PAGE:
This will be my third post on TV in a fortnight, and for a media that has remained fairly unchanged over the past 30 years, save for subscription services, the introduction of colour, and the retirement of ROVE this surely indicates BIG changes are afoot.
Top of mind this week for Australian audiences was the launch of 3D Television. This week saw the first broadcast of a 3D sports event on Fox Sports (with the Socceroos farewell match), this will be swiftly followed up by the first free-to-air broadcast of the State of Origin by Nine, this evening. The Jury is very much out 3D TV and whether this is gimmick or a viable technology. Most I have spoken to including heads of sales for two FTA networks and MCN tell me its early days and the broadcasts to date are largely bragging rights related.
So what have I uncovered regarding this technology;
- 3D TV is expensive to produce.
- The equipment, operation and specialised skills required to shoot and edit it are new, expensive, and require bespoke set up and management
- 3D TV format programming cannot be downgraded or re-formatted to standard definition, this implies that any event or show being made in this format needs to effectively be made twice
- Then there are additional bandwidth requirements, 3D requires more MGHz than HD and almost three times that of standard definition signals. Networks only have a limited capacity allocation and already have to service HD and std. channels, so 3D presents an issue that could mean compromised quality for standard broadcast in order to get a 3D signal out.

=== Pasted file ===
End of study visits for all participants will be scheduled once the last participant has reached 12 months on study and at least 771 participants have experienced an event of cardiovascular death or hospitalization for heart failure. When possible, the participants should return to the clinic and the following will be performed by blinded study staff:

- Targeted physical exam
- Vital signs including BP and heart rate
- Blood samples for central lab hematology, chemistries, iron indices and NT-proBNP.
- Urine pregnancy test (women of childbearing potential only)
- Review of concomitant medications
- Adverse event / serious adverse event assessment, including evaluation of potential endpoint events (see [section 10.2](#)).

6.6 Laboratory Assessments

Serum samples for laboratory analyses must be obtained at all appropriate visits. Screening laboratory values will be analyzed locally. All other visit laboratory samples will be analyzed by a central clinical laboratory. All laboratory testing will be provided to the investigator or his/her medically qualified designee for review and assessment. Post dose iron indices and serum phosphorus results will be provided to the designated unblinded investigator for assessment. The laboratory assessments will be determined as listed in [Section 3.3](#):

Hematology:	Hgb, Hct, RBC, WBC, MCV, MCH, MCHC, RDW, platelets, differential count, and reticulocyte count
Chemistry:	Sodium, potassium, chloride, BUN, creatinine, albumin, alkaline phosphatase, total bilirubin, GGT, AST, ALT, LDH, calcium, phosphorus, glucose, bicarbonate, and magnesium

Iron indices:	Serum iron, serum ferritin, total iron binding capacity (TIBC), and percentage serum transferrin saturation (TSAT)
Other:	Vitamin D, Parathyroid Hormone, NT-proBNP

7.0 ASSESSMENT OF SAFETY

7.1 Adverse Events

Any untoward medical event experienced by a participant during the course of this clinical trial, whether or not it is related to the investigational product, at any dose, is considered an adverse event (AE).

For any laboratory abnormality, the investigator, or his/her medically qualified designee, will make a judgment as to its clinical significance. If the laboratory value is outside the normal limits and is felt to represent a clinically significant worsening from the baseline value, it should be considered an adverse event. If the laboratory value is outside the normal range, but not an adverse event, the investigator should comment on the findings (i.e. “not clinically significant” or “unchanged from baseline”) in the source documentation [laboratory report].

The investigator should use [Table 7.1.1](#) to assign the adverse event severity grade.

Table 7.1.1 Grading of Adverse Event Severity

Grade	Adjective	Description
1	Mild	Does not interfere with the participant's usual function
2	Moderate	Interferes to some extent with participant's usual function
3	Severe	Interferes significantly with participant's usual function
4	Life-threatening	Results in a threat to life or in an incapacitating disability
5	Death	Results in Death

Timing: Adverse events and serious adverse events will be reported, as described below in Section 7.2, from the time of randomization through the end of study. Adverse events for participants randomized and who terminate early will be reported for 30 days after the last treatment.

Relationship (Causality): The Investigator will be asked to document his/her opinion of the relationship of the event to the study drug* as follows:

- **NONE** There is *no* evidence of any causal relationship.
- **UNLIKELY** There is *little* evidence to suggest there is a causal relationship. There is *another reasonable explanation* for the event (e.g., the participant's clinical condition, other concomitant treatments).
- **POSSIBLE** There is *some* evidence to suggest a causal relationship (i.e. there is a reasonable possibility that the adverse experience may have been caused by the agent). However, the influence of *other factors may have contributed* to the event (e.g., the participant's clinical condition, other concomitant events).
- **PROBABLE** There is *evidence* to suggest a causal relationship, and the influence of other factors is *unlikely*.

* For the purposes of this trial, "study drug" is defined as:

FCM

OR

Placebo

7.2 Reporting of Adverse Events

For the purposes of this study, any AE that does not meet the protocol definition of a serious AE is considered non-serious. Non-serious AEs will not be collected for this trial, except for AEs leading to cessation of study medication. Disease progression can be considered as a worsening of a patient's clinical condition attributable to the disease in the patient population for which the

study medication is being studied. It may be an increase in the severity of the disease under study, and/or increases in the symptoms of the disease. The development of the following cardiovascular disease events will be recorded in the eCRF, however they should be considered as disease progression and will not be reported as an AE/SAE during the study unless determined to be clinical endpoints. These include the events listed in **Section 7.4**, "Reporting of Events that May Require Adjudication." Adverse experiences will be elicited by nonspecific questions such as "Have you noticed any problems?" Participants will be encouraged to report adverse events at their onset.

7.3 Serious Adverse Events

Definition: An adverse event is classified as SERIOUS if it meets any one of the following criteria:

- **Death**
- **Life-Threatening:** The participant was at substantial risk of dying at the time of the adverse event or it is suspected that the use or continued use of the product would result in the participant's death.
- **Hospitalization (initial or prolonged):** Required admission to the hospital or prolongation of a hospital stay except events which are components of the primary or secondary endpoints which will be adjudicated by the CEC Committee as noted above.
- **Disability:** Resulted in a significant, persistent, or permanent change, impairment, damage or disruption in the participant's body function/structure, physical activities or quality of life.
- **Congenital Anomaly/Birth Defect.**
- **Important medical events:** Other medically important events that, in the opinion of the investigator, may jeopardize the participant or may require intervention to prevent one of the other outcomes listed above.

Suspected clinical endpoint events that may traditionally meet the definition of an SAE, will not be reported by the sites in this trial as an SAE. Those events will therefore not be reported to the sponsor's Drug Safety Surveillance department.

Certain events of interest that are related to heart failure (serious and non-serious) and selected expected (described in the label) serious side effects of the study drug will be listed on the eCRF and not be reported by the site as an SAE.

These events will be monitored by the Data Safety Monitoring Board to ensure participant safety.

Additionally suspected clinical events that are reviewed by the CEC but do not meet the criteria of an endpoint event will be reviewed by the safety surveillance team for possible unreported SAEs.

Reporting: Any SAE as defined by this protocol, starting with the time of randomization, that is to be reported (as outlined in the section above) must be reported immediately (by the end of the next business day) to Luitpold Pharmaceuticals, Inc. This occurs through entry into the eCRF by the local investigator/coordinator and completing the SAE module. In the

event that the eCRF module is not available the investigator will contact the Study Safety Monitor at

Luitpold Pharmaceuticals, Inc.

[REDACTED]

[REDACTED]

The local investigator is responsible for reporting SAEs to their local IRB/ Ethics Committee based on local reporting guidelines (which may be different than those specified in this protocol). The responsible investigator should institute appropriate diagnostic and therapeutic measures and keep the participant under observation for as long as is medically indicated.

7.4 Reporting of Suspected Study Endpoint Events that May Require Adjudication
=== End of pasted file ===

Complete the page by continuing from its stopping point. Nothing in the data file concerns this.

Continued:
On the costs Stephen Leeds of the Ten network indicated that the estimated cost for the 3D broadcasts of this week are in the region of a million dollars, and that the fit out of a 3D truck might even cost up to $18M.
But how big is the audience?
- the estimated number of 3D TV sets out there in Australia as of today is estimated at 6000-8000 with the retailers pushing sports and films like Avatar as key reasons to buy.
So the barriers as they stand
- Content; there really is not very much to watch yet. The TV networks see a future in sport, and special events, however the entertainment industry more broadly will be developing content; Movies, of course Avatar paved the way there, Gaming (massive opportunity) and dare i say it Porn (always a ahead of the game) are areas where content is expected to boom.
- Secondly is the revenue model; if content is so expensive to create, how will the content creators off-set these costs? Advertising is one option but it might not yet make it viable.
So this week has seen the launch of mass targeted IPTV via Google TV, and 3DTV thanks to some big sports events, our lounge room lives are about to get way more exciting.